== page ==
The U.S. dollar has been a currency in decline for decades. Yet signs of strength in the U.S. economy, a stock market boom and the prospect of the U.S. becoming a net oil exporter in the next few years all suggest the tide may be turning for the world's most widely-used currency.
"I do believe we've seen a favorable shift in sentiment towards the U.S. dollar," said Ed Ponsi, managing director at Barchetta Capital Management in New York. "Ten years ago it was widely assumed that the euro would eventually supplant the dollar as the world's reserve currency, but that is no longer the case."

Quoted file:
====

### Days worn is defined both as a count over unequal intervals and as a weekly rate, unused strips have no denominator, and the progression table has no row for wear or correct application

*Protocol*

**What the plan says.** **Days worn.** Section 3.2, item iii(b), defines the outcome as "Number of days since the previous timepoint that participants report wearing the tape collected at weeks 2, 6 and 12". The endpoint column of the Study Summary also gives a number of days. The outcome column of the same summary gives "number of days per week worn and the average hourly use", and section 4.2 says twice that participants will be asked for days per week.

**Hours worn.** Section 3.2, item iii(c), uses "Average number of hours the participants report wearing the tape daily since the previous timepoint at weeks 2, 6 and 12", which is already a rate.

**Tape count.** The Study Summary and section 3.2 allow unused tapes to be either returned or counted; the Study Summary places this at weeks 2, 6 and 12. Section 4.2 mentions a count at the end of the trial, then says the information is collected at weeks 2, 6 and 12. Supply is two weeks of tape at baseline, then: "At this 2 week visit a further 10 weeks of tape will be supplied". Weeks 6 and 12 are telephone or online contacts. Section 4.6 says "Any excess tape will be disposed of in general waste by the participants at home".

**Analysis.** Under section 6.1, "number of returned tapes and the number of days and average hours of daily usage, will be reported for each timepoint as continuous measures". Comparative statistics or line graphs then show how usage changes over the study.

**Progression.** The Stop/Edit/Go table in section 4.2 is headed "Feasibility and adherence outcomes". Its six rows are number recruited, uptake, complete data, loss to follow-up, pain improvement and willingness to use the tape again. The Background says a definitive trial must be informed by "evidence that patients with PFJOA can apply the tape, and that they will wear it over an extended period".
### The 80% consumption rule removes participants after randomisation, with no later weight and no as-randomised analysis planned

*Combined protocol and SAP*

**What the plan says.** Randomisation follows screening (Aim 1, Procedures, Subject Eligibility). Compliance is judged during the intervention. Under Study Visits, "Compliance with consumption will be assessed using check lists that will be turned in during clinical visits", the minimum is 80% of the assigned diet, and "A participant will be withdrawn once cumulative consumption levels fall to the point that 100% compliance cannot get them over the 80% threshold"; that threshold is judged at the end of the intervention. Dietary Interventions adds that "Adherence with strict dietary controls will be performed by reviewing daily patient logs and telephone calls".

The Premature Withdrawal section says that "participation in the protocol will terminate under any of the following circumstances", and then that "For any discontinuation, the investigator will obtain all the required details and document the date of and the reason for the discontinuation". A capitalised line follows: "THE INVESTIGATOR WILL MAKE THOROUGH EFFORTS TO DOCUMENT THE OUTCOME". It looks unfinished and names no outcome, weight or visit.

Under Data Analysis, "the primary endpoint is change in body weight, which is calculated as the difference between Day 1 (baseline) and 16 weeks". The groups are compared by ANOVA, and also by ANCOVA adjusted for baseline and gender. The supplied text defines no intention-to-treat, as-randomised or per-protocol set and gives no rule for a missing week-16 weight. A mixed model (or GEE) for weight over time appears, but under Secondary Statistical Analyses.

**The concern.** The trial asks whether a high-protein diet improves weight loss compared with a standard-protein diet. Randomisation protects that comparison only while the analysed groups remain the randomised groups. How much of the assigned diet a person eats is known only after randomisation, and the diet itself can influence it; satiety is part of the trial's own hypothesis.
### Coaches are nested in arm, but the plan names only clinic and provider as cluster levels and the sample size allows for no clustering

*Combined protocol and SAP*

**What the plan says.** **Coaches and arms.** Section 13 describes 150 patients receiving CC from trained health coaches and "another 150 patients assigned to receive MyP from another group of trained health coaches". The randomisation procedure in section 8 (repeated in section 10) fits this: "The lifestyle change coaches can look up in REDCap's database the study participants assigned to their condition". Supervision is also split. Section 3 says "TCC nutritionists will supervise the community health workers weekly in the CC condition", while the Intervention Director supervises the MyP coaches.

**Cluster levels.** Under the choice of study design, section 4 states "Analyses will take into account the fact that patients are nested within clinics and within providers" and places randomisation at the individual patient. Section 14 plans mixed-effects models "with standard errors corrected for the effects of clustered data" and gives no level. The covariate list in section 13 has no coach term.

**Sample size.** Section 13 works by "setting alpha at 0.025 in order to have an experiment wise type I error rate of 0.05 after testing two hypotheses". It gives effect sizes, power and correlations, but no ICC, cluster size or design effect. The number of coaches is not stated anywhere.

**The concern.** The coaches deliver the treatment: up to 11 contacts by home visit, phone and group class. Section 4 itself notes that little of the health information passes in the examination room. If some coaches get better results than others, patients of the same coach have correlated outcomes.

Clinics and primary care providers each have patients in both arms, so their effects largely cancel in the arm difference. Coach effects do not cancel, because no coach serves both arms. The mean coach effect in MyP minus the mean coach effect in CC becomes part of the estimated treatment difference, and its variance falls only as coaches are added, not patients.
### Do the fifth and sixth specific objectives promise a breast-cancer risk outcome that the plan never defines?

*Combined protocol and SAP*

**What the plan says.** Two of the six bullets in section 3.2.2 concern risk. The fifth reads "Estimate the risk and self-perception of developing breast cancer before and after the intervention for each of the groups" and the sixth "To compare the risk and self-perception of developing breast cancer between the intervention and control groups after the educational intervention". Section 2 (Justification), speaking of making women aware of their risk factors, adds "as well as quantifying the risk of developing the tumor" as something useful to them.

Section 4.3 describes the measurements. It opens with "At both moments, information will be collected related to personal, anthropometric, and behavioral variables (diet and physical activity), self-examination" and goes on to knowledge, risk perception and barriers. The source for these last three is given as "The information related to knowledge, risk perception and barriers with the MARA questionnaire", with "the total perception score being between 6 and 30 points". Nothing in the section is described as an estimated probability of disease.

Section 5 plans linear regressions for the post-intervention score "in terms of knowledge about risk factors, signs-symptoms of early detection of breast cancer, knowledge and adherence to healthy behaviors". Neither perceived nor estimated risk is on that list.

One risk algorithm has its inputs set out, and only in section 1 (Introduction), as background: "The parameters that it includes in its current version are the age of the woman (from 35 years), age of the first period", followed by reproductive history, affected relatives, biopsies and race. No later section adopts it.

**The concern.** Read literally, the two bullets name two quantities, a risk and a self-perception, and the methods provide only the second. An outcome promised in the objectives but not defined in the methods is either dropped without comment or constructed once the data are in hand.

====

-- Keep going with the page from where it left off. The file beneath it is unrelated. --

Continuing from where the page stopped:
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The dollar index, a measure of the dollar's value against currencies of the United States' major trading partners, last week hit its highest level in almost three years at 84.50. It held near that peak on Wednesday, a day after strong U.S. data lifted the blue-chip Dow Jones Industrial Average to a record high.
The downtrend in the dollar has lasted almost 30 years because of weaker economic growth and more recently by money printing to fund asset purchases by the Federal Reserve.
The dollar index is currently at around 84.25 - well below a peak above 157 hit in 1985 and where it traded just under 120 before the tech-bubble burst in 2001. Still it has been creeping higher this year and the trend is expected to pick up in coming months.